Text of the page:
Let's just say we have 2 moles of monoatomic (maybe helium) ideal gas that is doing a Carnot Cycle with reservoir temperature of 300 and 750 K.

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Now, here's a simple question, what is the Gibb Free energy change from point A to point B and from point B to C in this process?

Because (do correct me if I'm wrong), I believe that we need to know the absolute value of the entropy in this case.

1 Answer 1


Generally, along a reversible path, dG=-SdT+VdP. But, for the isothermal path between A and B, $$dG=VdP=nRT\frac{dP}{P}=-nRT\frac{dV}{V}$$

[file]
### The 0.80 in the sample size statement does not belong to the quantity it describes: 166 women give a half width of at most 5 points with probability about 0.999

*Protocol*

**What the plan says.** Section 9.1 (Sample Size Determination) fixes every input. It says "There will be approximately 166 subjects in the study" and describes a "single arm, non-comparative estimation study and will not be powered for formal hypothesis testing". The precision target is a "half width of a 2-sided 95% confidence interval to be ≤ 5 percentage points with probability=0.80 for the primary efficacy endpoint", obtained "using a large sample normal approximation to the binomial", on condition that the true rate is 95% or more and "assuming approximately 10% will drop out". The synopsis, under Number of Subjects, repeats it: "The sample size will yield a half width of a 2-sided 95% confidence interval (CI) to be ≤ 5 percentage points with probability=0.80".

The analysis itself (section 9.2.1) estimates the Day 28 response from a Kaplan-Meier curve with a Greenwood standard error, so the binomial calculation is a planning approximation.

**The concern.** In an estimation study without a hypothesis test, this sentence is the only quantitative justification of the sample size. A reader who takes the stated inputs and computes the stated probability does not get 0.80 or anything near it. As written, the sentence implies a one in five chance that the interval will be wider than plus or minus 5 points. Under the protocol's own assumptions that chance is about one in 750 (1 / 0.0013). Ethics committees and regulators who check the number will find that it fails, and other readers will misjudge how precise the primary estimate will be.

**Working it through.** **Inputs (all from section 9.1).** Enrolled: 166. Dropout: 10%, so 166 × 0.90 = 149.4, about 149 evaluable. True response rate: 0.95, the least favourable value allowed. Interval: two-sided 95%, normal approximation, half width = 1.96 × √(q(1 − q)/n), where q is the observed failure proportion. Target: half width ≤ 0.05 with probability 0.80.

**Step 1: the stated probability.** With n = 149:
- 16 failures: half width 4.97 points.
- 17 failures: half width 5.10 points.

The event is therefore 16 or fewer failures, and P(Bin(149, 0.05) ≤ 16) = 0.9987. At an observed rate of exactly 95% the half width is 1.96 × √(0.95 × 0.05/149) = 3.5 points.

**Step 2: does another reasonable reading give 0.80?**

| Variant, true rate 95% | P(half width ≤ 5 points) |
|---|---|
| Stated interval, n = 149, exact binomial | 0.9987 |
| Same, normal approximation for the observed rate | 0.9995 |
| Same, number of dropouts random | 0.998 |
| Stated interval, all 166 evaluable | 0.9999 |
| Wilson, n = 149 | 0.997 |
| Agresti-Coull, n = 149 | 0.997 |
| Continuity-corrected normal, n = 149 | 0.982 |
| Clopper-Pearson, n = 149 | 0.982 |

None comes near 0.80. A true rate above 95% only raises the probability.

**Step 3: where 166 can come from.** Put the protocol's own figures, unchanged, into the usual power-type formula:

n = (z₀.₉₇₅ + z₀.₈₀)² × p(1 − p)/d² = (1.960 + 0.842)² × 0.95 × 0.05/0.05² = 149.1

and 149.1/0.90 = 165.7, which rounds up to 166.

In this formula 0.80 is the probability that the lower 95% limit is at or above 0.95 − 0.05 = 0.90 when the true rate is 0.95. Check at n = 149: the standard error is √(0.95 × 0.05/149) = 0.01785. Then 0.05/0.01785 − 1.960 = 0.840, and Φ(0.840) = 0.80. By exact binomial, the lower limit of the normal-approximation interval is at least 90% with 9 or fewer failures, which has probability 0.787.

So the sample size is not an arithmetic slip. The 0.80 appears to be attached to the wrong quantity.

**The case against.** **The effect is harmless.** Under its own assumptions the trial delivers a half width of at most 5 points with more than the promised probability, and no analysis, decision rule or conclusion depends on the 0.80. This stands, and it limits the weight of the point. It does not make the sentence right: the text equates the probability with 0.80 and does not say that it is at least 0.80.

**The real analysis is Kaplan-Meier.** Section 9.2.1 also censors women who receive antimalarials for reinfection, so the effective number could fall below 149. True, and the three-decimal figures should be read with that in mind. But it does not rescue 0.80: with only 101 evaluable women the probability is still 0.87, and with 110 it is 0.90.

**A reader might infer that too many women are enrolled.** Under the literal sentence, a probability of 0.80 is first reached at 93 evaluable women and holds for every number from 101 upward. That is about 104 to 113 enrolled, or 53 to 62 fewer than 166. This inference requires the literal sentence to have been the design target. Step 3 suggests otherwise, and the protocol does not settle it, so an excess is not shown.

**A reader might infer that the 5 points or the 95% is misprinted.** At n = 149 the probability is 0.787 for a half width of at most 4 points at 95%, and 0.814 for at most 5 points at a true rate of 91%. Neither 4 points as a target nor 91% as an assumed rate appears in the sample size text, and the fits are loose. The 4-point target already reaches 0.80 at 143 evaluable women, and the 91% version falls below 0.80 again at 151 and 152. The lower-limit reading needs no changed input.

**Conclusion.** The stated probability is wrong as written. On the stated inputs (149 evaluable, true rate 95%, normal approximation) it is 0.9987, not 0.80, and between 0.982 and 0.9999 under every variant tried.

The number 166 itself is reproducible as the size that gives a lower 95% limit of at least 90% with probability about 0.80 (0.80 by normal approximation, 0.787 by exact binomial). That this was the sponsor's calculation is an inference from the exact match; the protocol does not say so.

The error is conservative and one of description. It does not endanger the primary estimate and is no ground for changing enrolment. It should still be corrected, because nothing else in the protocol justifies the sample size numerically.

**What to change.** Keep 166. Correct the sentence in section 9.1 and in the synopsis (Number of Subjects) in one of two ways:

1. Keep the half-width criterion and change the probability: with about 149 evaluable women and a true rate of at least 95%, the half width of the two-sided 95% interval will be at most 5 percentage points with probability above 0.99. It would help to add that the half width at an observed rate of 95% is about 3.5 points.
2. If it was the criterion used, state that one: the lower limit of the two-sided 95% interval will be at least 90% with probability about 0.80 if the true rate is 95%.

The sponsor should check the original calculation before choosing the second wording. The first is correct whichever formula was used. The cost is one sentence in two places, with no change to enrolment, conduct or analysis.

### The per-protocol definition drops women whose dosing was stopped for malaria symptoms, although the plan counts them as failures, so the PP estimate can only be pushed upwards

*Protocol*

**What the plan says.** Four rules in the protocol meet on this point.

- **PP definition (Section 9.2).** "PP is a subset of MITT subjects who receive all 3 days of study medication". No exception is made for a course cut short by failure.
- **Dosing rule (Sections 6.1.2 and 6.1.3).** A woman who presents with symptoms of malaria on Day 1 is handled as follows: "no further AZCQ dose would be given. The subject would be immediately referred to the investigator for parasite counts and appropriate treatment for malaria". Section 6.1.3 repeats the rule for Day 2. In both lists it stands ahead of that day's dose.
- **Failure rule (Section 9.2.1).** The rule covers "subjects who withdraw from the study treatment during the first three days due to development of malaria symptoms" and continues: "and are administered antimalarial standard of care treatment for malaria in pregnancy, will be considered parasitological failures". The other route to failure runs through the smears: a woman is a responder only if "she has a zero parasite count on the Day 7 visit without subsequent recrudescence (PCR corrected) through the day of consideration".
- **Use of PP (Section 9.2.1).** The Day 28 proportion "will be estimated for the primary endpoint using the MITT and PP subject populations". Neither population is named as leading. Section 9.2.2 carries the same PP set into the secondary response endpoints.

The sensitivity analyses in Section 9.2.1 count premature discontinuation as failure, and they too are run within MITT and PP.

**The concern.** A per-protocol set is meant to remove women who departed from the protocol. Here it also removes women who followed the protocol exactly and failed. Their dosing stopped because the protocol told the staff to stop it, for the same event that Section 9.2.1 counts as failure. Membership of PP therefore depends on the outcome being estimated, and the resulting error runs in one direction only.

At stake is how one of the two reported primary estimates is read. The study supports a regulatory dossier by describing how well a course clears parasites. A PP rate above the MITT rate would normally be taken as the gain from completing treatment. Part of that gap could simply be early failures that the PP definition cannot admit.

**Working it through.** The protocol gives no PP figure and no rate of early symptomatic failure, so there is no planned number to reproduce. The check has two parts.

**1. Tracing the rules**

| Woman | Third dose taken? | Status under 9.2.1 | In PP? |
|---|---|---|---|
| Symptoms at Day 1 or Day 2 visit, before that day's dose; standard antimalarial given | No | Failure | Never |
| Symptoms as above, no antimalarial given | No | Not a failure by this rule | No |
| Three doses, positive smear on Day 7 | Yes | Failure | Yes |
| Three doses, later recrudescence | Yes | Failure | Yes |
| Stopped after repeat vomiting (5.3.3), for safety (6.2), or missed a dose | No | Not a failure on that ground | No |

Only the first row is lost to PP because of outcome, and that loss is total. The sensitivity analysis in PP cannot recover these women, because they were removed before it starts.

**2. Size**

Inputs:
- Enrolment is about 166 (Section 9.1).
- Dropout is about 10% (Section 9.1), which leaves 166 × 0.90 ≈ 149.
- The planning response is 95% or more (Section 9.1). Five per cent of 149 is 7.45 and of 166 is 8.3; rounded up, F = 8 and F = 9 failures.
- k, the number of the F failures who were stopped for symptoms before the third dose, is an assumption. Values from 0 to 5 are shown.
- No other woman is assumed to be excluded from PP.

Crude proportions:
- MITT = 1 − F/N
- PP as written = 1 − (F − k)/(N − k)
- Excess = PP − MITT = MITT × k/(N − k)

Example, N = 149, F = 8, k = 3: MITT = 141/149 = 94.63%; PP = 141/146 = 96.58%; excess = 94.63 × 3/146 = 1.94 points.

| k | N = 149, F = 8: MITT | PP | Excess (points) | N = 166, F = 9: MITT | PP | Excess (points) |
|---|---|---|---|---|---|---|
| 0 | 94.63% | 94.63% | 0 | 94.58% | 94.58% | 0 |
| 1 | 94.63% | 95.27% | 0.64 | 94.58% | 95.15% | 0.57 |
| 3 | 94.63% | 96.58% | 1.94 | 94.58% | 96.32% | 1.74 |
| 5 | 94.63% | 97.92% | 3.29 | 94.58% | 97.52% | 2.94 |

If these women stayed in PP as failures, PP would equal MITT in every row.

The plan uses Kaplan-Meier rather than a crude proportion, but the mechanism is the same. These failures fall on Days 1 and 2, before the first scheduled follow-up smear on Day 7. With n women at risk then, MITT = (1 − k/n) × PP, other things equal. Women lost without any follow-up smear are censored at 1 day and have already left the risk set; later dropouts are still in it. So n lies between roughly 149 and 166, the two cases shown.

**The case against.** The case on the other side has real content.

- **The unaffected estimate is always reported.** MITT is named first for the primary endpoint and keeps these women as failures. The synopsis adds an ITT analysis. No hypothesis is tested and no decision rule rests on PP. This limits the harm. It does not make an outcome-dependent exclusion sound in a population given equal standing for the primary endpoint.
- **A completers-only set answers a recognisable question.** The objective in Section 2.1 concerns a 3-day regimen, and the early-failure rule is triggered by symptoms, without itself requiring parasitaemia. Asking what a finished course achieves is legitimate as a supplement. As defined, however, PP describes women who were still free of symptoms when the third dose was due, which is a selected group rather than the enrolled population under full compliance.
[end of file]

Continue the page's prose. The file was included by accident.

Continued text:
• $\begingroup$ What about from B to C? $\endgroup$
    – Tensor
    Commented Aug 16, 2022 at 11:46
  • $\begingroup$ That would involve the S at B (orC). $\endgroup$ Commented Aug 16, 2022 at 15:43
  • $\begingroup$ Yes. But how do we calculate that? I mean, its not that we need $\Delta S$, rather we need S $\endgroup$
    – Tensor
    Commented Aug 17, 2022 at 3:23
  • $\begingroup$ S is specified relative to some well-defined reference state. We don't need to know the absolute value of S in order to use it in practical calculations. $\endgroup$ Commented Aug 17, 2022 at 10:55

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